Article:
REP. DENNIS KUCINICH: Right, well, you think about that. You know, the administration will be in office for at least 14 more months. They can cause a lot of damage in that time. They’re planning to attack Iran. When you think about the defense authorization budget including a provision that would retrofit Stealth B-2 bombers so they can carry 30,000-pound bombs, which would then be dropped on nuclear research labs, creating an humanitarian and ecological disaster, "What are we waiting for?" is the question, not "Why don’t we wait for the election?"
AMY GOODMAN: The other argument that the leadership has used is that they’re concerned about losing in a landslide vote against them, that that is bad strategically, Congressman Kucinich.
REP. DENNIS KUCINICH: Since when does it become unfashionable to stand up for the Constitution, to stand up for our nation’s laws, to stand up for international law, to stand up for moral law? Since when does it become inconvenient to take a stand that would help secure our democracy once again? I mean, we’re really — it’s all at risk right now, and it’s time that the Democratic leadership exerted an effective influence. As a coequal branch of government, Congress cannot stand by and let this administration continue to undermine our Constitution. That’s why I introduced those articles of impeachment.
AMY GOODMAN: What happens now? Is it over?
REP. DENNIS KUCINICH: Not at all. I mean, Representative Wexler, who’s a member of the committee, sent a note to the members of the committee two days ago saying that we ought to proceed with hearings. Members have been talking to John Conyers on a regular basis since the impeachment resolution was introduced, asking him to take this up, and I’m hopeful that he will.
AMY GOODMAN: Do you feel Conyers has changed his position from, when he was in the minority, calling for impeachment, and then, when he became head of the House Judiciary Committee, stepping back with pressure from the House leadership?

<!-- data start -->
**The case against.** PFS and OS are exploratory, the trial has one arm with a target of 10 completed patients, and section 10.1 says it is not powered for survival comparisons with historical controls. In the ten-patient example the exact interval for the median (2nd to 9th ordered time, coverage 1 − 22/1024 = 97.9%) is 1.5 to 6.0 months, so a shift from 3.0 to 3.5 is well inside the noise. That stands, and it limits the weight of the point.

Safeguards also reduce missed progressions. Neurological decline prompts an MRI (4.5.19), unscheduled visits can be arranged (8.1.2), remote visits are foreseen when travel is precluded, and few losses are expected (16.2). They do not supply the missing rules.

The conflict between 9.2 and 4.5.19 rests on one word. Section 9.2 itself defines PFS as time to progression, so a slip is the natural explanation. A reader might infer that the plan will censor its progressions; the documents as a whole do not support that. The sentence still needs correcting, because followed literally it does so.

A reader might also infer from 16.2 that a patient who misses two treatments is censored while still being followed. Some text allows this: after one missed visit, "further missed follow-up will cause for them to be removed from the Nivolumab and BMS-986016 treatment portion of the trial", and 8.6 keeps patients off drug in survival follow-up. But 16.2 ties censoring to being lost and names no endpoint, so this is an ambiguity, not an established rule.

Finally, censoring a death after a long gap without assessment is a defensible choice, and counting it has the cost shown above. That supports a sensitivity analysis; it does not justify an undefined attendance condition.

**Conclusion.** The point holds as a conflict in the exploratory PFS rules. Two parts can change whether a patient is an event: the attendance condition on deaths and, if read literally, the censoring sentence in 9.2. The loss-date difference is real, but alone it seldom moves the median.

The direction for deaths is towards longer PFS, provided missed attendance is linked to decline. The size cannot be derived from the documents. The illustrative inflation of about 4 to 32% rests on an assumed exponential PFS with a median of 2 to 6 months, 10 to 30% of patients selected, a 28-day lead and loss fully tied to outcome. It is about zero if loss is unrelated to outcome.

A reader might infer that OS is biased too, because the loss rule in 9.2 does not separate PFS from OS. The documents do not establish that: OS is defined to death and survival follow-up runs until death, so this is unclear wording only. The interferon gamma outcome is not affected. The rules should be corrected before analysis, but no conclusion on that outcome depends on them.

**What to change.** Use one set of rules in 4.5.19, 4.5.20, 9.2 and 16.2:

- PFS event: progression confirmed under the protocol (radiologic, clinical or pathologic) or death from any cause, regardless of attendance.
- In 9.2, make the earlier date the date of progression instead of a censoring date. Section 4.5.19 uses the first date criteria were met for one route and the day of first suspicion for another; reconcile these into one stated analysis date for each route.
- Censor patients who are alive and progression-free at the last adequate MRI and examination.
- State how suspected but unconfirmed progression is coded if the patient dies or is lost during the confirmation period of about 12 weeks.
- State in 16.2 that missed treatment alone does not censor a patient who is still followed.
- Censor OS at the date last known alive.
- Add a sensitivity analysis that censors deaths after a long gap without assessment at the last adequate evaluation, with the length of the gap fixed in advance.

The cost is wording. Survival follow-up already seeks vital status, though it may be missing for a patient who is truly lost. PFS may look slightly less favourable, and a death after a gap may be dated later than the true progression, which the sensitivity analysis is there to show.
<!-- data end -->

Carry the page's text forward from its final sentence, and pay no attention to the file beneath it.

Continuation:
REP. DENNIS KUCINICH: I think John Conyers wants to do the right thing, and I’m hopeful that he will.
JUAN GONZALEZ: Congressman, I’d like to ask you, on another matter, a vote this week in Congress over the Peru free trade bill. Many Democrats supported the administration position on this. You’ve been outspoken in your opposition to many of these free trade agreements. Your perspective on this vote?
REP. DENNIS KUCINICH: It’s a disaster for the people of Peru. It’s a disaster for farmers whose land is being poisoned by gold mining and the cyanide that’s used in that process. And American workers have absolutely no protection about jobs being moved out of this country. It’s basically a modeling of NAFTA sent to Peru. This is really a continuation of the stripping of rights of peoples of both nations. And a reason why NAFTA has to be canceled — and I’ve said that I would do that as President — that we must get out of the WTO — I said that I would withdraw from the WTO — and to have trade that is wholly and solely based on workers’ rights, human rights and environmental quality principles. And it’s time that we recognize that this whole trade model has been about nothing but a race to the bottom for workers. It’s time we stood up for workers, no matter if they’re in Peru or anywhere else in the world, but certainly in the United States. We should have some concern about what the effect of these trade agreements are on American workers.
AMY GOODMAN: Congressman Kucinich, you are head of the Domestic Policy Subcommittee, which has oversight over the FCC. Today in Seattle, there is going to be the last of the FCC hearings, as Kevin Martin, the chair, wants to expedite media consolidation. He says perhaps they’ll be taking a vote around December 18th. What control do you have over this?
REP. DENNIS KUCINICH: Well, as the chairman of the Domestic Policy Subcommittee, I can and will hold hearings on the FCC’s decision-making process. I think that we are in a time when media consolidation is having a material and adverse impact on our exercise of First Amendment rights in a democratic society. The public may be largely unaware that the electronic media are regulated because the airwaves belong to the people. And the Federal Communications Act of 1934 said that the electronic broadcast media must serve in the public interest, convenience and necessity. And the more monopolization that happens, the less likely it is that the public interest is going to be protected. So there is a long and historic train here of thought that says that media consolidation is a danger to our democracy and that, notwithstanding what the FCC does, Congress should intervene to block any effort that would enable further media consolidation.
JUAN GONZALEZ: And the argument of those who say that the advances, the technological advances in communications, the development of the Internet, basically has made — outmoded a lot of the regulations that the FCC operates now to regulate media ownership.